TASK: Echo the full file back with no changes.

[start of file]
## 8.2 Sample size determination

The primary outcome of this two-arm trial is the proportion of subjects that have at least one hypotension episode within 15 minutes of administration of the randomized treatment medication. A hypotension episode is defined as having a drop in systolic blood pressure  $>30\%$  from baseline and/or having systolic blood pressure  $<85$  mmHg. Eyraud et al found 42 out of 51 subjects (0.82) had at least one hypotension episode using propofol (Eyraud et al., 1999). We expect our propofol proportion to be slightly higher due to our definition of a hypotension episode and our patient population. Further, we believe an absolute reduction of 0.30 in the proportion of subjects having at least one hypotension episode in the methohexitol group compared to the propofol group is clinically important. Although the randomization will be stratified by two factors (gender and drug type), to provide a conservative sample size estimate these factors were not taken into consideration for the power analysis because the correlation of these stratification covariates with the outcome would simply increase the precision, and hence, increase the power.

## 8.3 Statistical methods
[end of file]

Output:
## 8.2 Sample size determination

The primary outcome of this two-arm trial is the proportion of subjects that have at least one hypotension episode within 15 minutes of administration of the randomized treatment medication. A hypotension episode is defined as having a drop in systolic blood pressure  $>30\%$  from baseline and/or having systolic blood pressure  $<85$  mmHg. Eyraud et al found 42 out of 51 subjects (0.82) had at least one hypotension episode using propofol (Eyraud et al., 1999). We expect our propofol proportion to be slightly higher due to our definition of a hypotension episode and our patient population. Further, we believe an absolute reduction of 0.30 in the proportion of subjects having at least one hypotension episode in the methohexitol group compared to the propofol group is clinically important. Although the randomization will be stratified by two factors (gender and drug type), to provide a conservative sample size estimate these factors were not taken into consideration for the power analysis because the correlation of these stratification covariates with the outcome would simply increase the precision, and hence, increase the power.

## 8.3 Statistical methods